Meet Bill Fretz and Master His Hammering and Forming Techniques

First, a little background: A frequent contributor to Lapidary Journal Jewelry Artist, William Fretz has been a jewelry designer since high school. Since then, Bill has added a BFA from The Rochester Institute of Technology's School for American Craftsmen, exhibits at galleries and juried shows across the country, numerous jewelry design awards, and his own line of jeweler's tools (hammers and stakes) to his resume. He has spent years teaching students jewelry making and metalwork, including silversmithing at The Cleveland Institute of Art and jewelry at The Portland School of Art.

 

Now, lucky for us, Bill is starring in his own jewelry-making DVD, Metalsmith Essentials: Basic Jewelry Hammering and Forming. I was so captivated watching the gorgeous concave and convex, fluted and domed cuffs he made in the DVD with simple hammering techniques, I couldn't wait to tell you about it. (Just hammering, really! You won't believe how easy it is.)

But first, I want you all to meet the man himself, and he graciously answered my questions.

What sort of jewelry did you design in high school? In addition to silversmithing and metalwork, what other jewelry-making techniques do you enjoy?

"In high school I did textured band rings, pierced pendants and sterling pendants with carved wood inlays. Most of my designs had forged elements. I read the current books on metalsmithing using Robert von Neumann's book The Design and Creation of Jewelry as my main source. Now I like mixing techniques with fabricated areas and cast elements. I actually like the drawing or design phase the most now. I like to know where I'm going now rather than coming up with a pleasant accident. I want to see the thought process in the final piece."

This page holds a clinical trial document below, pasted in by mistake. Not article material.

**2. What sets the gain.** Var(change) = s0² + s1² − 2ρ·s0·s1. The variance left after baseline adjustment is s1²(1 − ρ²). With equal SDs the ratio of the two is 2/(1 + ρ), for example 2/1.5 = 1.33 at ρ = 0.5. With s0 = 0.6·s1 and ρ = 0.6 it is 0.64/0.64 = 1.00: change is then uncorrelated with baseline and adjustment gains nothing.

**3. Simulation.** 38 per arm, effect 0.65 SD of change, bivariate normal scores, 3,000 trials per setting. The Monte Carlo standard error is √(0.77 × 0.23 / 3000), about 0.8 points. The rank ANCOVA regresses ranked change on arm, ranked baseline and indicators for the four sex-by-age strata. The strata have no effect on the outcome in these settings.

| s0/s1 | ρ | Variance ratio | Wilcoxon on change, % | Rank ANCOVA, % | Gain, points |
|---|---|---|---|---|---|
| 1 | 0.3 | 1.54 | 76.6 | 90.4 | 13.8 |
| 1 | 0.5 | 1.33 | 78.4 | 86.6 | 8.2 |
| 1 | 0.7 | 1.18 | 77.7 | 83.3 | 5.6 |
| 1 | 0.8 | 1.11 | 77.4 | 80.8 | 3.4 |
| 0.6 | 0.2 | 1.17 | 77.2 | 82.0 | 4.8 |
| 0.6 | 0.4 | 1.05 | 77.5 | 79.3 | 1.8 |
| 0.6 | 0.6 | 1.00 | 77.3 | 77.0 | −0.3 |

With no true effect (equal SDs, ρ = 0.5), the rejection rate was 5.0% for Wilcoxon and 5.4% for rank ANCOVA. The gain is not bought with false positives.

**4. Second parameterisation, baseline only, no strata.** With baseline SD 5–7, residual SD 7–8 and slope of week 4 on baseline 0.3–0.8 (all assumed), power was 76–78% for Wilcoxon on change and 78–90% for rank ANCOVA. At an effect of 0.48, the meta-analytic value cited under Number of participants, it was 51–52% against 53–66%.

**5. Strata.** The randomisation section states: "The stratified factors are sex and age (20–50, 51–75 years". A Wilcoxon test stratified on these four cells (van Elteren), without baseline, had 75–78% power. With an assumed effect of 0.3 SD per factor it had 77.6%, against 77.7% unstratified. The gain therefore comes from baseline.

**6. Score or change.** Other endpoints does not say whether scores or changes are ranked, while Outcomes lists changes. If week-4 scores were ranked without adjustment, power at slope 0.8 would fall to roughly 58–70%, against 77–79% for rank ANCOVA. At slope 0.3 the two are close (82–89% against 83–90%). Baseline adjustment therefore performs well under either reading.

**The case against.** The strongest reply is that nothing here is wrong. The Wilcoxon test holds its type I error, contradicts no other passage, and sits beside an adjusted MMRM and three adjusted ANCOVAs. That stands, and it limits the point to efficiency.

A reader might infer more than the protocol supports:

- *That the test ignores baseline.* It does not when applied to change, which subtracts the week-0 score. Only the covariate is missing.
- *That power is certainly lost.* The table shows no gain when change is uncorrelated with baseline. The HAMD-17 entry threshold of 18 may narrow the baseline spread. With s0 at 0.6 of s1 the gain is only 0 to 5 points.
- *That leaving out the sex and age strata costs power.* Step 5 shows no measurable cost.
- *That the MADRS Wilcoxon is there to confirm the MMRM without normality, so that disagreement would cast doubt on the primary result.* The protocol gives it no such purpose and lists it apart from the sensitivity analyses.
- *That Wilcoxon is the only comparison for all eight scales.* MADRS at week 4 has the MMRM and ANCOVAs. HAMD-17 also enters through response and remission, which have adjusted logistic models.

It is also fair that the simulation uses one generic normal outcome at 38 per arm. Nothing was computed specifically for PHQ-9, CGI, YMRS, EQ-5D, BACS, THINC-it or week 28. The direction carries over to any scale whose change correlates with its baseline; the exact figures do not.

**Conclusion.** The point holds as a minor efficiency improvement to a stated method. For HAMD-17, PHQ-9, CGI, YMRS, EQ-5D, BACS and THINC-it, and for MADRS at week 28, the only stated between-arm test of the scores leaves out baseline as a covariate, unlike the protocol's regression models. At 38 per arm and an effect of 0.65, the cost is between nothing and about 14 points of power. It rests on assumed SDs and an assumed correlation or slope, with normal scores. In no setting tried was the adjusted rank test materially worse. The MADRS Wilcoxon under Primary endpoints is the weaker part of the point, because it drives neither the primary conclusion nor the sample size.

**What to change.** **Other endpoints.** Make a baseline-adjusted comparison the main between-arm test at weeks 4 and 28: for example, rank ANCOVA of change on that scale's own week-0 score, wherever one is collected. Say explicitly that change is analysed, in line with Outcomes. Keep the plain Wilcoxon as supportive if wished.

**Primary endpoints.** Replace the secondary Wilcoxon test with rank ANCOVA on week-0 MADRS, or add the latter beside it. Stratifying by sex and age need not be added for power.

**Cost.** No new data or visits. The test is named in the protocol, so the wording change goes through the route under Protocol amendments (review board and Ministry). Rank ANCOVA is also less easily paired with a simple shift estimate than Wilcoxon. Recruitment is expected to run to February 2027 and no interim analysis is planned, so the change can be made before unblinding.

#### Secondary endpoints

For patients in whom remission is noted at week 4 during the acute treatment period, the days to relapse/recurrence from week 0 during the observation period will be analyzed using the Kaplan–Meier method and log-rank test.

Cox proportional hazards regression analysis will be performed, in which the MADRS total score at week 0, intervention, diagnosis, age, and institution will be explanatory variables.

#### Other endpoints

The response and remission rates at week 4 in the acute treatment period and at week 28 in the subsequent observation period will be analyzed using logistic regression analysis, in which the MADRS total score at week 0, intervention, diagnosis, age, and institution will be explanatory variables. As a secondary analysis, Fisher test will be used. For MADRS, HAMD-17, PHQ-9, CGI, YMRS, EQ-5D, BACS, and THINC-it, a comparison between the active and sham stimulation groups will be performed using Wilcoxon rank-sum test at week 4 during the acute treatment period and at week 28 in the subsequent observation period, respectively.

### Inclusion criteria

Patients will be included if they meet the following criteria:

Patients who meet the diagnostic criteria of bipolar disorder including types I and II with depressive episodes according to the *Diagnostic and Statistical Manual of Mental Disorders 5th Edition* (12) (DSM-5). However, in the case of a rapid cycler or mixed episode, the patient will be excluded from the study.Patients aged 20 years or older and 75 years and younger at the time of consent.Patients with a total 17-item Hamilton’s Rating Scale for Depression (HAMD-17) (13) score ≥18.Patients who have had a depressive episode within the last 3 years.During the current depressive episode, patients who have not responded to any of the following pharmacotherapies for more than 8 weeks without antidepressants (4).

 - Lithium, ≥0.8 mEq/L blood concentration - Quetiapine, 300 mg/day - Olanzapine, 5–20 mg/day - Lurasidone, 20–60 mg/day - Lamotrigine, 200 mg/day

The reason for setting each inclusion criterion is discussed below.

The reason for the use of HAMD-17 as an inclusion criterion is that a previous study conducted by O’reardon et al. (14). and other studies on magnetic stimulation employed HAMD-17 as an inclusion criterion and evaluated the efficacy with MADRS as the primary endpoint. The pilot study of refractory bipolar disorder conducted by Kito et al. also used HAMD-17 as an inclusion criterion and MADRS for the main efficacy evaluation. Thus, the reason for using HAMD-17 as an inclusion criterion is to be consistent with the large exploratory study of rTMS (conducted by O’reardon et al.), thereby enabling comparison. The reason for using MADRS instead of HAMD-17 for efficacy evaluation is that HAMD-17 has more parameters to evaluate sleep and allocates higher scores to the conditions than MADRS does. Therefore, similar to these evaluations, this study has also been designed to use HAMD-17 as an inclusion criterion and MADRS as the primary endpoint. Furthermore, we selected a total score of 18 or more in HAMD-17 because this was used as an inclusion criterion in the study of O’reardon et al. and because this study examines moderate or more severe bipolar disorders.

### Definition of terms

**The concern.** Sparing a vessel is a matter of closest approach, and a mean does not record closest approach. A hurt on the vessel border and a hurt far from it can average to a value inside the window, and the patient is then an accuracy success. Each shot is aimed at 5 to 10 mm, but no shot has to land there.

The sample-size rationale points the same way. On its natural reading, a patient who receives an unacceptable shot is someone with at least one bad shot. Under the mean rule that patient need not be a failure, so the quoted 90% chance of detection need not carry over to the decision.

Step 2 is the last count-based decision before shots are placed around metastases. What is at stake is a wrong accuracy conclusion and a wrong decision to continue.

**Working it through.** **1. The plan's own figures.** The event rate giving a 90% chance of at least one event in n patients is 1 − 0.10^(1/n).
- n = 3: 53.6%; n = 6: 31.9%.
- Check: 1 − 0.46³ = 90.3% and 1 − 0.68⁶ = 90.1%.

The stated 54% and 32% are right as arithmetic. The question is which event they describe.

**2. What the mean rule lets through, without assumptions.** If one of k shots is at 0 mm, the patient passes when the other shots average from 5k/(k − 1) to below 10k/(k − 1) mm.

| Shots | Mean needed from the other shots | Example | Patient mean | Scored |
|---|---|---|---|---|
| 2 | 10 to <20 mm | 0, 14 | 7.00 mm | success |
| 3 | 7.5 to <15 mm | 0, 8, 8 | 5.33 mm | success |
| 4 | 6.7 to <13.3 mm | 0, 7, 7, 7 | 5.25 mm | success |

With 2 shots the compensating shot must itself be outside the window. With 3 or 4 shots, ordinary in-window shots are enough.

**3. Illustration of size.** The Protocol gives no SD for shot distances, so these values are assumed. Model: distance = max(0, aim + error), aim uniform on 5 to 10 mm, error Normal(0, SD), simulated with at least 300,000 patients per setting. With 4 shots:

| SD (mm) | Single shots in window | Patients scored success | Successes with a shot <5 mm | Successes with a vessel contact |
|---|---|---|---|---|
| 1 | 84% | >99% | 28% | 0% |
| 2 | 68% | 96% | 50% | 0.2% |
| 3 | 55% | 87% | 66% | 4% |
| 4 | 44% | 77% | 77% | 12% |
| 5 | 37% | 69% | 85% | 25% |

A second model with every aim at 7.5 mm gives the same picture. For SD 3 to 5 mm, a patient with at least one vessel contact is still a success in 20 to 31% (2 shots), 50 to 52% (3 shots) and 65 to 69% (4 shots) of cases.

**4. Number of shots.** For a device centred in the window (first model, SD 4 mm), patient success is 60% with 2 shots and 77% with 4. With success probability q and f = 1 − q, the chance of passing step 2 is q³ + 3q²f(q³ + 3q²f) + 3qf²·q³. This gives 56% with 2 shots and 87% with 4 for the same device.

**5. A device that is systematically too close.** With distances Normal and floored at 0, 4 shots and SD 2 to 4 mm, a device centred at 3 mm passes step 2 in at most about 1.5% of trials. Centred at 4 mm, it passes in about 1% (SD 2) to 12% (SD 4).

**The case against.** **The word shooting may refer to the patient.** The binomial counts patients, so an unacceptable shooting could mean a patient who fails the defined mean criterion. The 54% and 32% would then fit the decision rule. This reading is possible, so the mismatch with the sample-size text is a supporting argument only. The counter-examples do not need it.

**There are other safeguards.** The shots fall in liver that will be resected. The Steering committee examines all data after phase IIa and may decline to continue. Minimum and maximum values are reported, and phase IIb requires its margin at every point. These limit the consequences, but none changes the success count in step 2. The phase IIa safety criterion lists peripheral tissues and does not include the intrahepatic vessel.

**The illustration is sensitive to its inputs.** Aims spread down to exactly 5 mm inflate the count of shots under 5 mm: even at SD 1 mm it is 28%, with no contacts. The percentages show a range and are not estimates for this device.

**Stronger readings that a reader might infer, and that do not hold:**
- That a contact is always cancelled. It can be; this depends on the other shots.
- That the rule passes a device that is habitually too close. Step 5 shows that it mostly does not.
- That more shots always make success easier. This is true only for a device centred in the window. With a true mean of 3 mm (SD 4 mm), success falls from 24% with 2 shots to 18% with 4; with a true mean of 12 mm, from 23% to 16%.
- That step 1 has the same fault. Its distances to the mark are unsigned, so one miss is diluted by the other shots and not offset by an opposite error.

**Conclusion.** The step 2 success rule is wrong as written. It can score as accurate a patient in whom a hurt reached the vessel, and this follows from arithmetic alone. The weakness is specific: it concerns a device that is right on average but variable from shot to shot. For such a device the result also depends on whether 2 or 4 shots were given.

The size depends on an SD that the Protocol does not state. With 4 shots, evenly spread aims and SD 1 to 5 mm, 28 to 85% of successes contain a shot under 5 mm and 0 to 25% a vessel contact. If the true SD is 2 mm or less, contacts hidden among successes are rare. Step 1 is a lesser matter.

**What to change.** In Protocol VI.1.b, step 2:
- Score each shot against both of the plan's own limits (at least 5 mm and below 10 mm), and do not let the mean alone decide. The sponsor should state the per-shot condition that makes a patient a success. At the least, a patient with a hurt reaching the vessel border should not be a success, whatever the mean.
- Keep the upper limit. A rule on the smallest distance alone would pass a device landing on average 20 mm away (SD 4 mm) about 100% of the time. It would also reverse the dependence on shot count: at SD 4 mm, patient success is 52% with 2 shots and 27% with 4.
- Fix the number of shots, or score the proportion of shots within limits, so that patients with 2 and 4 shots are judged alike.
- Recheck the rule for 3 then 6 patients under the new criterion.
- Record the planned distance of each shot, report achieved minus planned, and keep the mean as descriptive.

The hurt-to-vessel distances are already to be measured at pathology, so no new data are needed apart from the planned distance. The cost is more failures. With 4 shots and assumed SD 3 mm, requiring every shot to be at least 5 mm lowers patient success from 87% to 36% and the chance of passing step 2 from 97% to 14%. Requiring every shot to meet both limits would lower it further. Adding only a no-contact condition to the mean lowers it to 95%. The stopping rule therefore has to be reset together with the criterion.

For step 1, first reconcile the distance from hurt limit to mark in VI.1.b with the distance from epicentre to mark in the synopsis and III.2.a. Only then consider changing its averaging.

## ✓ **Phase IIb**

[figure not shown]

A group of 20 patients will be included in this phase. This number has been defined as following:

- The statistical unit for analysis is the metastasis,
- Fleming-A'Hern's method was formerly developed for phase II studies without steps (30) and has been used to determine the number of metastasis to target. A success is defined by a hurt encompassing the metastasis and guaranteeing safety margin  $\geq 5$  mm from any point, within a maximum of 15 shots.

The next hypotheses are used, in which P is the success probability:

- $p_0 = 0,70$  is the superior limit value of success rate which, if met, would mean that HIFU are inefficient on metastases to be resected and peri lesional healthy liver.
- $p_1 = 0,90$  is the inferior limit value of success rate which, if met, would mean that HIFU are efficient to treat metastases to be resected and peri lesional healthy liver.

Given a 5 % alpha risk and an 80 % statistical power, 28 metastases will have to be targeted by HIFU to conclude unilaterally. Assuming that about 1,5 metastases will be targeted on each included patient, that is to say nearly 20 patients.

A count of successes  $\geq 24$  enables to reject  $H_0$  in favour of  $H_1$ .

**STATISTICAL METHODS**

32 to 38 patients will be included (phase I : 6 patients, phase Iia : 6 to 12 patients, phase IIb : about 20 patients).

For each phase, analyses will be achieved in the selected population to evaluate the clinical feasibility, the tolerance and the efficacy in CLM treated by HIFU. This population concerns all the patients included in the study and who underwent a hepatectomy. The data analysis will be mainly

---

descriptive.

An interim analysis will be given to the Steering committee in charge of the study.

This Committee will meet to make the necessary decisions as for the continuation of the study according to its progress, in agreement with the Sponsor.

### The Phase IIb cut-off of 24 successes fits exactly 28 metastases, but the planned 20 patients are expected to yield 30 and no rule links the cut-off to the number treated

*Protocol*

I read that your essay titled "Creativity" was read at your high school graduation ceremony. What advice did you share with your classmates in that essay?

"I wrote about making a twisted wire cuff bracelet with caps ends. The real theme was that the process in craft is more important and rewarding to the maker than the final result."

That's timeless advice! Now a timeless question: Where do you get your inspiration?

"I like to think of jewelry as a three-dimensional art form, so sculpture is my main area of inspiration.  Texture and color can be important but the piece holds up by the shape and form that the design employs. I was very taken with Clive Bell's book called Art in which he describes 'significant form'. "

 

What tip(s) do you find yourself sharing with students most often?

"Raising and planishing metal are the main focus of my workshops and articles. If you get these concepts, the process of forming metal becomes a much broader area. "

If you weren't in the jewelry industry, what would you want to do?

"I would probably be an industrial designer. I am sort of going in that direction with the tool design. I am always impressed by good design in the function of things. We make almost all our buying decisions now on design and how well something works."

 

Can you share why you were drawn to forming with hammers and stakes?